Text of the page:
With Southern California seaports overburdened by commercial ships and pandemic and supply-driven delays in moving cargo, the Navy agreed to allow cargo-carrying vessels to use one of its military wharves at Port Hueneme, Calif.
Port Hueneme is the only deep-water port sited between San Francisco and Los Angeles that can support the heavy, large commercial vessels with deep drafts that require deeper channels and harbors to take on or offload their cargo.
The Navy’s Nov. 4 decision activated a 2002 “joint use agreement” between the Navy and the Oxnard Harbor District that allows commercial use of the 1,000-foot Wharf 3, an adjoining four acres and a 21-acre industrial land to support loading, off-loading and storing of cargo, providing it doesn’t interfere with the military’s operations. The 40-page agreement has been modified twice with congressional support.
The terminal and stevedore operator Ports America had off-loaded “a large number” of 40-foot containers from one commercial vessel, “merchandise expected to have direct impact with helping to support holiday supply demands,” Daniel Herrera, Naval Base Ventura County’s assistant program director for port operations, said last week in a Navy news release.
Earlier Monday, the MV Delphinus Leader, a car carrier, pulled into the port at Wharf 3, according to Marinetraffic.com. On Friday afternoon, MV Chiquita Venture, a container ship, was anchored outside the port and harbor entrance, according to online vessel trackers. The container ship had visited Port Hueneme on Nov. 11 for two days before stopping at ports in Mexico and Guatemala. Berthed inside at the regular commercial berths on Friday were MV Del Monte Harvest, a container ship, and MV Grand Race, a vehicle carrier.
While the joint-use agreement gives access for ships to berth and cargo, including containers and vehicles, and to be offloaded and stored for follow-on transportation, it doesn’t mean sailors and base workers are jumping in to help with transportation and logistics.
The naval base “is providing a wharf and containment storage space, but we are not providing labor,” Drew Verbis, a Naval Base Ventura County spokesman, told USNI News.
The extra berth will be a boost to the local port if more commercial ships opt to pull into the harbor rather than face possibly longer delays awaiting space at the ports of Los Angeles and Long Beach, Calif., to the south.
Those ports – the nation’s busiest – have grappled with longer-than-usual waits for ships to offload or take on cargo, forcing more than 100 vessels at times to wait offshore before space was available. The delays were fueled by COVID-19 cases among port workers; shortages of containers, truck drivers, warehouse space and available rail transportation; crowded storage yards and the resurgence in demand for consumer-driven goods that had softened by the pandemic-driven global slowdown.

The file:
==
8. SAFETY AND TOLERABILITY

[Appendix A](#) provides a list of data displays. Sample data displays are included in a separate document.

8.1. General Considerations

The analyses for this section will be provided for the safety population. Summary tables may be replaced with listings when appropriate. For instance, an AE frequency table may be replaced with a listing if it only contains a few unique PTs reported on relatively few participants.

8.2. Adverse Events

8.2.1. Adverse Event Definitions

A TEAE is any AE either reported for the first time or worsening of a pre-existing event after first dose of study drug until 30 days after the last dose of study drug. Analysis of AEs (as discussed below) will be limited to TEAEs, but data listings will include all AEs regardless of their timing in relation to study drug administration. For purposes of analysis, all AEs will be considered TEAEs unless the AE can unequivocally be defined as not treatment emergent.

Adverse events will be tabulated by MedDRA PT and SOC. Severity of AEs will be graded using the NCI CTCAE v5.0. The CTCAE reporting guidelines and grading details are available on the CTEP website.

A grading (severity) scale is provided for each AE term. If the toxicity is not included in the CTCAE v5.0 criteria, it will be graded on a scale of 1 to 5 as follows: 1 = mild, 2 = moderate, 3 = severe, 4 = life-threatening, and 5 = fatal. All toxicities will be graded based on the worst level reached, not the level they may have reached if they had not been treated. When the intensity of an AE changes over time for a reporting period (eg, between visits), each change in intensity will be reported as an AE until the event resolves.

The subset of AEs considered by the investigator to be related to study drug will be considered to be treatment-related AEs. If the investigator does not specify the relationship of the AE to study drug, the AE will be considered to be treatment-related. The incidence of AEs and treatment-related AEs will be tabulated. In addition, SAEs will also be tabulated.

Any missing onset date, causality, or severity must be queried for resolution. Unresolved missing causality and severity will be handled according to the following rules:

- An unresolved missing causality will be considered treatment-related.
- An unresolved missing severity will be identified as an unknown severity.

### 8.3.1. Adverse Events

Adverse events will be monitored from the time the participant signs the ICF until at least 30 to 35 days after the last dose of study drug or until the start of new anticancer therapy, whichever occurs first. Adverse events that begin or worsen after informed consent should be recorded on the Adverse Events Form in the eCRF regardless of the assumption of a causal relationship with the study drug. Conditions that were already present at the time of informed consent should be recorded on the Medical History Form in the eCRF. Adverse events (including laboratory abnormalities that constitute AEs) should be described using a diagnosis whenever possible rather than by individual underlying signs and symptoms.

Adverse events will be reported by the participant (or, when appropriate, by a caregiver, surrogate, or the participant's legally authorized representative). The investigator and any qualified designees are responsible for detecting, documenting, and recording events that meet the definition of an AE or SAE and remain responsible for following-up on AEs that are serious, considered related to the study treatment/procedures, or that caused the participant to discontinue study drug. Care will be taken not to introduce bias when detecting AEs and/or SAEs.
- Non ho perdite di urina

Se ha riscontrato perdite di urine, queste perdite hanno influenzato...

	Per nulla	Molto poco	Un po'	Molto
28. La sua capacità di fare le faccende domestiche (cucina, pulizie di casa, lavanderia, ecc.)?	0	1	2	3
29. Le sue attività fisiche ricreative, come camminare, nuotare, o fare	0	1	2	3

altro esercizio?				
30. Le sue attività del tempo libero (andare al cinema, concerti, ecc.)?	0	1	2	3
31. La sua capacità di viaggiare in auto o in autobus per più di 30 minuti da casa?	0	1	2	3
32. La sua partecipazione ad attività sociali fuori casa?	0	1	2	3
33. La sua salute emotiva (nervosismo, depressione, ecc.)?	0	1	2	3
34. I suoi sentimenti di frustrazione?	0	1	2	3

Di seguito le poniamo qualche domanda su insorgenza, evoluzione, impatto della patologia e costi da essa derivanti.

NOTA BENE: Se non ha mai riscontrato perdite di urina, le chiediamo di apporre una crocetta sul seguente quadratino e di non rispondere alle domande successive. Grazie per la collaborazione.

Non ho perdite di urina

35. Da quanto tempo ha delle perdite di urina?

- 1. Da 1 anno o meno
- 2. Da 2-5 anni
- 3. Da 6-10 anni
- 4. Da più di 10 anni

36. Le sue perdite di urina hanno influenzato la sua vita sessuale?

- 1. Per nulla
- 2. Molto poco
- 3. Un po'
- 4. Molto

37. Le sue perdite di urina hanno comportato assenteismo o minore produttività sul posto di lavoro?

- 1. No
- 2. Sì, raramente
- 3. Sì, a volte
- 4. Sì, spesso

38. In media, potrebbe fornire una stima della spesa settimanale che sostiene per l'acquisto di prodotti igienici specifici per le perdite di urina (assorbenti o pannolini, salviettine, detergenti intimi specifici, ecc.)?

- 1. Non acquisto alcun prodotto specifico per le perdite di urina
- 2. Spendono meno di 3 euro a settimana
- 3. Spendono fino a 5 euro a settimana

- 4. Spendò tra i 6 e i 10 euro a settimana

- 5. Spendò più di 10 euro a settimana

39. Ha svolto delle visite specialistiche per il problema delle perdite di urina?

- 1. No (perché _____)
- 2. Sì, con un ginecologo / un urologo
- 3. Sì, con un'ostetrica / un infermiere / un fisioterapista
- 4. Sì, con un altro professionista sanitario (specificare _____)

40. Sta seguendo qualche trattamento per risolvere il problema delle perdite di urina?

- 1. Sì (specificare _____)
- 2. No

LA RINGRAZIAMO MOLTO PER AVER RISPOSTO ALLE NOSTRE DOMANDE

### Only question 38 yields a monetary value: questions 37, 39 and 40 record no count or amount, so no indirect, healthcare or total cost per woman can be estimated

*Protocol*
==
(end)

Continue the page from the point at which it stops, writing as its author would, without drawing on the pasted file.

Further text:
Recent federal and state efforts to ease some transportation regulations, waive fees might be helping ease the bottlenecks. The ports are also considering moving to 24-hour a day operations. The port was closed Thanksgiving and none of the terminal operators work on Sundays, under existing schedules, according to the port.
Neither of those ports is at full operational capacity. On Nov. 23, one tanker, one bulk carrier and 18 container ships were berthed at the Port of Los Angeles, according to the port’s website. Another 94 vessels were at anchor or drifting in San Pedro Bay, while 45 others were waiting at the Port of L.A.
The city of Oxnard’s harbor is home to two port operations – the Navy’s Port Hueneme and the Oxnard Harbor District. The Navy controls the land along the west and north sides of the harbor, with four large wharves supporting military ships and the Naval Construction Battalion Center. The city of Oxnard controls the east and south sides, with two large wharves and commercial warehouses.
While the availability of one extra wharf at Port Hueneme won’t make a big dent, it provides more options for ship operators, particularly amid the busy holiday shipping season, and without a large impact on Navy operations.
“The Port appreciates the partnership with NBVC and locating additional space to accommodate excess holiday shipments coming through the Port,” Jason Hodge, the harbor district president, said in the Navy release. “We are delighted to come together to meet the challenge of providing a solution to help keep essential goods moving. Our long-standing history of partnership continues with this call-to-action to address the national supply chain challenge.”
“The Navy recognizes the importance of being good neighbors with our local communities, and makes every effort to provide support when current operational requirements allow,” said Capt. Robert Kimnach, the base commander. The agreement “is in direct support of reducing port congestion and the national supply-chain shortage and demonstrates one example of the positive, long-term partnership between the Navy and the local community.”
The Navy, in 1942, took over the port and eventually turned over Wharf 1 and Wharf 2 to the commercial operators, according to the Port of Hueneme website. It’s become a regular handler of ships hauling bananas, automobiles, domestic oil and fresh produce, with $8.75 billion in trade moving through the port in 2020 and $8.06 billion moving through in September of this year. That’s a fraction of the $460 billion in cargo that the ports of Los Angeles and Long Beach combined moved last year.